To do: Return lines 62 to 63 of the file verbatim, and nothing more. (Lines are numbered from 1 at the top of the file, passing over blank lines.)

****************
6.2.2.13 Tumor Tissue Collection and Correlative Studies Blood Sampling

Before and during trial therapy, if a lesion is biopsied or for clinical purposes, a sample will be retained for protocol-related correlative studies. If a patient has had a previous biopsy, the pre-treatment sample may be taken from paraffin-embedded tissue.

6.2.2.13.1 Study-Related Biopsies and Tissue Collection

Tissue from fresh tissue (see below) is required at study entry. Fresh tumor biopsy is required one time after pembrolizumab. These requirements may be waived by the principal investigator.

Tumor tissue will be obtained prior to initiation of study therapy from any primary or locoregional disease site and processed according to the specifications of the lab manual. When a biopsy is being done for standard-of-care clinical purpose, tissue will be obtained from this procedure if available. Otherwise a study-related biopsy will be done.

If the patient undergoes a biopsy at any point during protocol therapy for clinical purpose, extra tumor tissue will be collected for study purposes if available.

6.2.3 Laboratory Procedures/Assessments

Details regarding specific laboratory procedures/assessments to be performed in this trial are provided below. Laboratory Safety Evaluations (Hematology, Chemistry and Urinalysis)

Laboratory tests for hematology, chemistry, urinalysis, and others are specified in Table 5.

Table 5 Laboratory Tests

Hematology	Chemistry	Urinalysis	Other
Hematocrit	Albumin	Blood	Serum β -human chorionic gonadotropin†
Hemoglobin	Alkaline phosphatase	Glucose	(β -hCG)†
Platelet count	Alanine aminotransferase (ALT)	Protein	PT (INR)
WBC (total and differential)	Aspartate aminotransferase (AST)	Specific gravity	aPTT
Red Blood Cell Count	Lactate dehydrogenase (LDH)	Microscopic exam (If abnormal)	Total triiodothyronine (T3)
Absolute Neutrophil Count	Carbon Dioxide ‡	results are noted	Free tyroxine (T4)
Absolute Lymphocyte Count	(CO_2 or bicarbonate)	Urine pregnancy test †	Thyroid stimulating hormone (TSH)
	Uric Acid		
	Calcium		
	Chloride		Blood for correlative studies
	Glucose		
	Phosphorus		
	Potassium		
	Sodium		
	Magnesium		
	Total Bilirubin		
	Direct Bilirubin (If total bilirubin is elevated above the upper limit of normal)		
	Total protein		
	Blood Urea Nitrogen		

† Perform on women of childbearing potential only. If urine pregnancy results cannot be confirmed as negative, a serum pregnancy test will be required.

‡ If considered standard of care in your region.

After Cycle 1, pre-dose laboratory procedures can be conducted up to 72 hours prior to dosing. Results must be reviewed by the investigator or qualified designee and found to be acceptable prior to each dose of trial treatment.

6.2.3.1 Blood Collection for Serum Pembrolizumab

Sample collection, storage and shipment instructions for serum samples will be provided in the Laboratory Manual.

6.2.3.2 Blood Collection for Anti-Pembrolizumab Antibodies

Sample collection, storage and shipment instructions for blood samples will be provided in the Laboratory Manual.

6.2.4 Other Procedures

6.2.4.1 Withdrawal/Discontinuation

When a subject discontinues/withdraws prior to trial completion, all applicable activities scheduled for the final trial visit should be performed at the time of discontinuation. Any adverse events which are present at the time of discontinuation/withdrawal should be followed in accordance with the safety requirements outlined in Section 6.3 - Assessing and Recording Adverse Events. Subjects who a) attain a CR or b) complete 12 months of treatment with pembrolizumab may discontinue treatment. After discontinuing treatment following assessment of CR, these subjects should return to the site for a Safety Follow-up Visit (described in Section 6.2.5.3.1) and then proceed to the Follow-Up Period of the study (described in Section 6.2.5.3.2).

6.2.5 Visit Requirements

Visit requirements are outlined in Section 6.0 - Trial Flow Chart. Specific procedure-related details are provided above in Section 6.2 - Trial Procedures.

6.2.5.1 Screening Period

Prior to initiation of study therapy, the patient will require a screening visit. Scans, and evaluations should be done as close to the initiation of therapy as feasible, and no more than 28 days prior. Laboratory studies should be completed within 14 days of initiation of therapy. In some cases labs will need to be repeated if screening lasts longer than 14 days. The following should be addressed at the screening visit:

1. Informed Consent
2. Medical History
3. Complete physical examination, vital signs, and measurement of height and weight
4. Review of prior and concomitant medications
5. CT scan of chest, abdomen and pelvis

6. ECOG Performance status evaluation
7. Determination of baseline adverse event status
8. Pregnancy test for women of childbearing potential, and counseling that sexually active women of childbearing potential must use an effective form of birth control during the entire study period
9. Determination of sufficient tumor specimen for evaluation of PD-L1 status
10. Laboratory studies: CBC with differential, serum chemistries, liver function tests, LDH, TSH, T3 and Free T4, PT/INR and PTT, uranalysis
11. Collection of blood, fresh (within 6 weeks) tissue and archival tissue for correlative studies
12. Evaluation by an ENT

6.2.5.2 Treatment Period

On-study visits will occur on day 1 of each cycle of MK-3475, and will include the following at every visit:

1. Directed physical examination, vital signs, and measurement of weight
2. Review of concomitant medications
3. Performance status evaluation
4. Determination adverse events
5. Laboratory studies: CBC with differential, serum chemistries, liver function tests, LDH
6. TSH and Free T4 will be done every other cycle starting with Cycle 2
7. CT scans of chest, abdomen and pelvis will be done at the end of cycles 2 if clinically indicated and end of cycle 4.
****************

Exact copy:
4. Determination adverse events
5. Laboratory studies: CBC with differential, serum chemistries, liver function tests, LDH